Doc. 25.-operations in York River, Va.
Report of Lieut. Commanding Phelps.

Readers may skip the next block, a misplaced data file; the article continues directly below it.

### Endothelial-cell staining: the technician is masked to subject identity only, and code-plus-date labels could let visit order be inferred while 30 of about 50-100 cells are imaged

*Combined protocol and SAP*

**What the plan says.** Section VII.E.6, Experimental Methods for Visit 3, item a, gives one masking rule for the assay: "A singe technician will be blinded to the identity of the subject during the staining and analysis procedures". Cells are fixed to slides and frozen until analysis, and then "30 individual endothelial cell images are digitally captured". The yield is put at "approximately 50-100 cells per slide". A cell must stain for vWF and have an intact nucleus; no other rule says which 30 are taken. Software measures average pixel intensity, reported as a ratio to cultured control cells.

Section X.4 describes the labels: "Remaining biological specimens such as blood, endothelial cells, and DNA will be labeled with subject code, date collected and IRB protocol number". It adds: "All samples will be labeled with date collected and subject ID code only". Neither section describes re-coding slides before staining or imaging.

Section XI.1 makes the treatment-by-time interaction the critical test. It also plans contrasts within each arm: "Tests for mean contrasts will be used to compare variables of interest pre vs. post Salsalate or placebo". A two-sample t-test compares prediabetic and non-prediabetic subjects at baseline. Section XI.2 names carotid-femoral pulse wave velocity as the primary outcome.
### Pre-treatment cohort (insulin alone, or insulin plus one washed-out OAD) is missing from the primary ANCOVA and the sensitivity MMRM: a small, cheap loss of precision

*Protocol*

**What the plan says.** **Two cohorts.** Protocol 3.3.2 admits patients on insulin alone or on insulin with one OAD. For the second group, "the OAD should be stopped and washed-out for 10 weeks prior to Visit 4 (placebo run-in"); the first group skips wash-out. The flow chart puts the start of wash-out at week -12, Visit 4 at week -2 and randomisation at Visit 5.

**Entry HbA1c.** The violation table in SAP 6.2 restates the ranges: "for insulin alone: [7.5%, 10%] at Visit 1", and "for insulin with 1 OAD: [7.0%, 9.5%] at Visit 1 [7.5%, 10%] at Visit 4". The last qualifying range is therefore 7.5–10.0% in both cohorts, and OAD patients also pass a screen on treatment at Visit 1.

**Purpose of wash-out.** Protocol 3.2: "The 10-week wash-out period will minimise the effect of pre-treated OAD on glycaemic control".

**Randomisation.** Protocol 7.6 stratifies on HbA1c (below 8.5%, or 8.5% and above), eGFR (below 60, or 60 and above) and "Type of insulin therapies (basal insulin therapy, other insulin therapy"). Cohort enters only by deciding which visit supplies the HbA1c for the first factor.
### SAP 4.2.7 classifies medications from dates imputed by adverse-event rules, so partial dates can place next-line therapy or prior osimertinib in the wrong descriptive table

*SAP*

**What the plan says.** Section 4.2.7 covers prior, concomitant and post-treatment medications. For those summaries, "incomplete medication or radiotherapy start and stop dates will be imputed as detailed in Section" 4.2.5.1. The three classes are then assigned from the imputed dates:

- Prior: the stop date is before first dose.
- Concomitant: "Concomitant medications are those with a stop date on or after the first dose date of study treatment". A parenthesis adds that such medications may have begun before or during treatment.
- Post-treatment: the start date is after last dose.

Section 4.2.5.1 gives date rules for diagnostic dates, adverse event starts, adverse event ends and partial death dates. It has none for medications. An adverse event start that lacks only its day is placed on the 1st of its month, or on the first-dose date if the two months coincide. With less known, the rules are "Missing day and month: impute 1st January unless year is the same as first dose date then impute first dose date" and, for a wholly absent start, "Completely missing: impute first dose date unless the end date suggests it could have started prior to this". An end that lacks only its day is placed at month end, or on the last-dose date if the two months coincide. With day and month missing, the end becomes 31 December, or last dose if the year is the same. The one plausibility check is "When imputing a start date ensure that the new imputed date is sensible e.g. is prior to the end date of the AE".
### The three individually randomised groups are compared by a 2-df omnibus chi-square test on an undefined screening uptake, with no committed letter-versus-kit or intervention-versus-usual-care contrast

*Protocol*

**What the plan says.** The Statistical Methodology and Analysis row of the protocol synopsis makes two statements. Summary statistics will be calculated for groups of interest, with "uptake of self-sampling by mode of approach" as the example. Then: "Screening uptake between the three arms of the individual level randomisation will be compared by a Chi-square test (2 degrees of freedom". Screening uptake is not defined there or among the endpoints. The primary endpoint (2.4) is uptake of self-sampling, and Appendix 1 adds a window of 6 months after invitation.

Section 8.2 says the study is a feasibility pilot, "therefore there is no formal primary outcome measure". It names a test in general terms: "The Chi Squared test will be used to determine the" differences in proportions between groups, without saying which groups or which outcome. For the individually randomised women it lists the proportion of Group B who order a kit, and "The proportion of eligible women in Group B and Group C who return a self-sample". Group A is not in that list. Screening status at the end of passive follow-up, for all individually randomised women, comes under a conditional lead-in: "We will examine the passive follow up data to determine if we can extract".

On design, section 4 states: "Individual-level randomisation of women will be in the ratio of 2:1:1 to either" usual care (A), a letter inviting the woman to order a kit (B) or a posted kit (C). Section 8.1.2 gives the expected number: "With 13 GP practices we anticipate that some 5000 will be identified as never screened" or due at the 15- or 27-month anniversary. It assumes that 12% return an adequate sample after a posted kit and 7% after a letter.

U. S. Coast Survey steamer Corwin, West-point, Va., May 8, 1862.dear sir: It gives me pleasure to inform you that during the recent important movements in York River, the Corwin has performed her full share. On Saturday morning, the fourth instant, we discovered that Yorktown and Gloucester Point were abandoned, which was instantly telegraphed to the flag — ship. The squadron immediately weighed and stood up the river. When near Gloucester Point, I received orders to take the Currituck in company, and proceed up the river, about four miles, to reconnoitre the shores, and intercept the enemy's transports and other vessels. We started ahead at full speed, and when near Queen's Creek discovered a company of the rebel cavalry, which our shells soon dispersed; immediately afterwards observed Bigler's wharf to be on fire in several places, and three schooners and a launch escaping to the windward. Our shot soon hove to a schooner and the launch, (loaded with stores and the effects of Gen. Rains and Lieut. Whitney, C. S. A.,) and the other vessels were fired and abandoned, their crews escaping to the shore. Having reached a point thirteen miles above Yorktown, in consequence of my orders I was compelled to return, and, after having secured the prizes and captured a sloop in addition, I steamed down the river, and, when within about five miles of Yorktown, I met one of the gun-boats, and her captain (T. H. Patterson) directed me to cover his vessel in a reconnoissance towards the head of the river. I immediately cast off the prizes and led up to West-Point, where we discovered the place to be abandoned, several partially-built gunboats and the York River light-boat on fire, and two regiments, that morning arrived from Richmond on their way to Yorktown, just leaving in the cars, and white flags waving on shore. Having executed the duty assigned, we commenced our return, and soon passed the Currituck, bound up, with orders to burn the railroad bridge. On my arrival opposite Bigler's wharf, (having captured another schooner on the way down,) I received directions to return and prevent the destruction of the bridge, which duty was successfully accomplished. Upon my second arrival at West-Point, at half-past 9 P. M., Capt. Shankland, of the Currituck, reported that he had landed and hoisted the Union flag, and had found about fifty prisoners of the rebels, (mostly women and children,) “living in a horrible condition, in sheds, and without the common necessaries of life.” These people were residents of Elizabeth City county, and sent here by Gen. Magruder on account of their Union proclivities. I at once decided to remain and hold possession of the place, protect the people, and prevent a further destruction of property by the rebels, until the arrival of the commanding officer of the naval division. On the fifth instant we seized a schooner in the Pamunkey River, and also the C. S. sloop Water Witch, recently abandoned by Capt. Thomas Jefferson Page. During the day, I secured much information regarding the movements of the rebel army, which was transmitted to the proper authority. On the sixth, the naval vessels arrived, conveying the division of Gen. Franklin. During the evening I received information that the enemy would attempt to destroy the town during the night, which I at once reported to the commanding officer, and received orders to anchor near the ship-yard, where I could command the approaches to the town.  About eleven A. M., on the seventh, I heard that about four thousand of the troops recently stationed at Gloucester Point (who had retreated up the north side of the York River, with the view of crossing at this place, and were prevented by our presence) were crossing the Mattapony River at Frazier's Ferry, thirty miles above here. I immediately asked and obtained permission to go after them, and by three P. M. had carried the old flag thirty-six miles above West-Point, till our progress was checked by our draught of water. I learned that four thousand of the rebels had passed the previous night, on their way to Dunkirk Bridge. I found white flags hoisted on both shores of the river, and the people generally apparently pleased to see the Union flag once more among them. About three miles above this place the Mattapony has been obstructed by the sinking of six vessels in the channel, but we passed round the south side of them in five fathoms water. In the evening we returned to our anchorage, and during the night shelled out a party who were endeavoring to set fire to the timber in the ship-yard, which had escaped the general destruction by the rebels on their evacuation of the place during the fourth instant. I will mention that we had the pleasure of firing the last naval shot at Yorktown on the evening previous to the evacuation, and that one of our twelve-pound Hotchkiss shell, projected a fraction over four miles, exploded and killed five of the enemy, and one of the solid shot passed about one half a mile beyond the town, or four and a half miles. All the prisoners who have been captured, or have given themselves up to me, agree in saying that the rebel army from Yorktown ( “one hundred and twenty-five thousand well men” ) will fall back to the Chickahominy, and that Gen. Johnston declares that he will not attempt to make a stand where our gunboats can cut up his men; they also say that the people “feel that it is all over with them,” and soldiers desert whenever they can. I am, respectfully, your obedient servant,